[erlang-questions] What happens with atoms across different systems?

Richard Carlsson carlsson.richard@REDACTED
Tue Jun 18 16:56:28 CEST 2013

On 2013-06-15 15:57 , Yves S. Garret wrote:
> Hello,
> I'm reading the book Erlang and OTP in Action and came across this
> part: "In Erlang, an atom is a special kind of string constant that
> is identified only by the characters in the string, so that two atoms
> are always considered to be exactly the same if they have the same
> character representation. But internally, these strings are stored in
> a table and are referred to by the table index, so that checking
> atoms for equivalence at runtime amounts to comparing two small
> integers; and each time you use an atom, it takes up only one word of
> memory. (The index number used for any particular atom is
> automatically assigned at runtime and can vary from one run of the
> system to the next; there is no way, and no need, for the user to
> know this.)"
> Now, this got me thinking.  What if I have two systems that send
> messages to one another.  I update one and include a new atom that
> I'm using.  This atom gets sent to system #2 that cannot recognize it
> just yet.  Does that mean that that message will sit in the receiving
> thread's queue until it can recognize it or can be handled/thrown
> away?

The atom tables on the two nodes are completely separate, and apart from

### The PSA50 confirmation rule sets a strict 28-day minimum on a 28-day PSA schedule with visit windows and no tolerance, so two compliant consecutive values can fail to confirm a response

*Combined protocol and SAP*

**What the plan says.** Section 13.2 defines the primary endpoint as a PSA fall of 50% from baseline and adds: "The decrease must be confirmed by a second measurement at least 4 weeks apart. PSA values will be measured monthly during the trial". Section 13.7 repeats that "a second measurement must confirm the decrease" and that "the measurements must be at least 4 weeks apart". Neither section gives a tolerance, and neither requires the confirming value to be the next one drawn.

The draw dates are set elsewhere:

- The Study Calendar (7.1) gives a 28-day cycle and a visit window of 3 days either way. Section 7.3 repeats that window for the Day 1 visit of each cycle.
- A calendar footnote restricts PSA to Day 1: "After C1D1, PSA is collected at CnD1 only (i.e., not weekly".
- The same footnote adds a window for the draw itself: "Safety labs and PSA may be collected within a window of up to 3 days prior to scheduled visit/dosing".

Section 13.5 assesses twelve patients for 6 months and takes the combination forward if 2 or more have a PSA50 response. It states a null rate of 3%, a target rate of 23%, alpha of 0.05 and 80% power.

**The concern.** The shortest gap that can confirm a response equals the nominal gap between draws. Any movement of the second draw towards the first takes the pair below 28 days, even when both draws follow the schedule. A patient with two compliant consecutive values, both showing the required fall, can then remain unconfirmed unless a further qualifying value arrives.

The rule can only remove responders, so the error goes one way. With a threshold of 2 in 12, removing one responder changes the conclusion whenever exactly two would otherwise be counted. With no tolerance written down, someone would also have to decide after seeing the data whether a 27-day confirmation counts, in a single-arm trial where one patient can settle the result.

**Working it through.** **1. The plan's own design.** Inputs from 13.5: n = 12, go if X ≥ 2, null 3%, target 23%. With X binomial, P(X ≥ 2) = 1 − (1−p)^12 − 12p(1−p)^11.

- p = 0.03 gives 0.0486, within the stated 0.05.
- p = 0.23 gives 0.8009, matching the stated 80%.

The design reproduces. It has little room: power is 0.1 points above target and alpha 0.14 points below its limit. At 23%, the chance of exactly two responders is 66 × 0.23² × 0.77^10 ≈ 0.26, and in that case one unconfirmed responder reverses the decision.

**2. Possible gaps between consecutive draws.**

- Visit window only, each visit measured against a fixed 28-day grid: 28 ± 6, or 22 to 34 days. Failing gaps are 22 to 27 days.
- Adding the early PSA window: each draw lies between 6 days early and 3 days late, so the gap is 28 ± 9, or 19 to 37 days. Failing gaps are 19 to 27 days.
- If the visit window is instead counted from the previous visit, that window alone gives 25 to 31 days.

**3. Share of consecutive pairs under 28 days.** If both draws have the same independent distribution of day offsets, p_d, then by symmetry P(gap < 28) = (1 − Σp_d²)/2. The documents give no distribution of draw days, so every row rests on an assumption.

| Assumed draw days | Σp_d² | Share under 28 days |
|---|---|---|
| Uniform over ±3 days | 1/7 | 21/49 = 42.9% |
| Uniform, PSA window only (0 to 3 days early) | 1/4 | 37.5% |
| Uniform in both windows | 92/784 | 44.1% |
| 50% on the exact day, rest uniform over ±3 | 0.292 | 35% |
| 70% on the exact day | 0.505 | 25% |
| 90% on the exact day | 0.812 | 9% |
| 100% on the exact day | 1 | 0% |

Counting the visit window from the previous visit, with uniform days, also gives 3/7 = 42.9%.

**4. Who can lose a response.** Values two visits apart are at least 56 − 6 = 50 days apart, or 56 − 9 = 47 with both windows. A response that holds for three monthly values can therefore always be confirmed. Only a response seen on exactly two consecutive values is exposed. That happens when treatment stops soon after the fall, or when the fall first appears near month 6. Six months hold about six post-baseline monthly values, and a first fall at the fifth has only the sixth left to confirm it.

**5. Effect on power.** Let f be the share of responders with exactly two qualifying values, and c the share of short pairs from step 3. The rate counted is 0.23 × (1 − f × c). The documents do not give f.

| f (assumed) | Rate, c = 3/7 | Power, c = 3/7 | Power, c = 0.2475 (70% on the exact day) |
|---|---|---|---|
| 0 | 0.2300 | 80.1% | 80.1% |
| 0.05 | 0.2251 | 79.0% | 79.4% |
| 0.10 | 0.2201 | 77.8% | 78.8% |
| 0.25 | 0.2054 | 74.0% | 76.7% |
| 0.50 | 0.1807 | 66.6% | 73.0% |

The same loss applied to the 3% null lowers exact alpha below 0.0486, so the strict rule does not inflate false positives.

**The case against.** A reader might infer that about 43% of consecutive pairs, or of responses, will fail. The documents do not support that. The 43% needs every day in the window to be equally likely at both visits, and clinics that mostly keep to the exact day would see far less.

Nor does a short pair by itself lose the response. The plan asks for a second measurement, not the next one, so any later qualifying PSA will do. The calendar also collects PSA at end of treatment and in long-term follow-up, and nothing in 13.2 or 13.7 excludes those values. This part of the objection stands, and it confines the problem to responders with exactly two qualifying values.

pre-defined atoms needed for the runtime system, the indexes used will 
depend on in what order atoms are added (which mostly depends on the 
order in which code is loaded). Hence, 'foo' can be entry 4711 on one 
node and entry 12345 on another node. But the runtime representation of 
an atom (a single word containing the index and a type tag) is local to 
the node, and these indexes are never passed between nodes.

Instead, when a node sends a term to another node, the Erlang 
distribution protocol keeps a cache which assigns a temporary number to 
the atoms that have been sent, so the first time an atom is seen on the 
wire, it is passed as a string plus the cache entry number, and then for 
repeated occurrences only the number is passed, to save bandwidth. The 
receiving node then converts the incoming atoms to its own local 
representation. This all happens before the message is passed on to the 
actual receiving process, so by the time it ends up in the message 
queue, the atoms already exist.

If the receiving node hasn't yet loaded any code that will accept 
messages tagged with the new atoms, the messages will stay in the 
mailbox until the code is loaded (as long as you don't have a catch-all 
clause that will swallow any currently unknown messages).

> As a follow-up question, does it make sense to use atoms in this
> fashion?

Sure, it's being done all the time.


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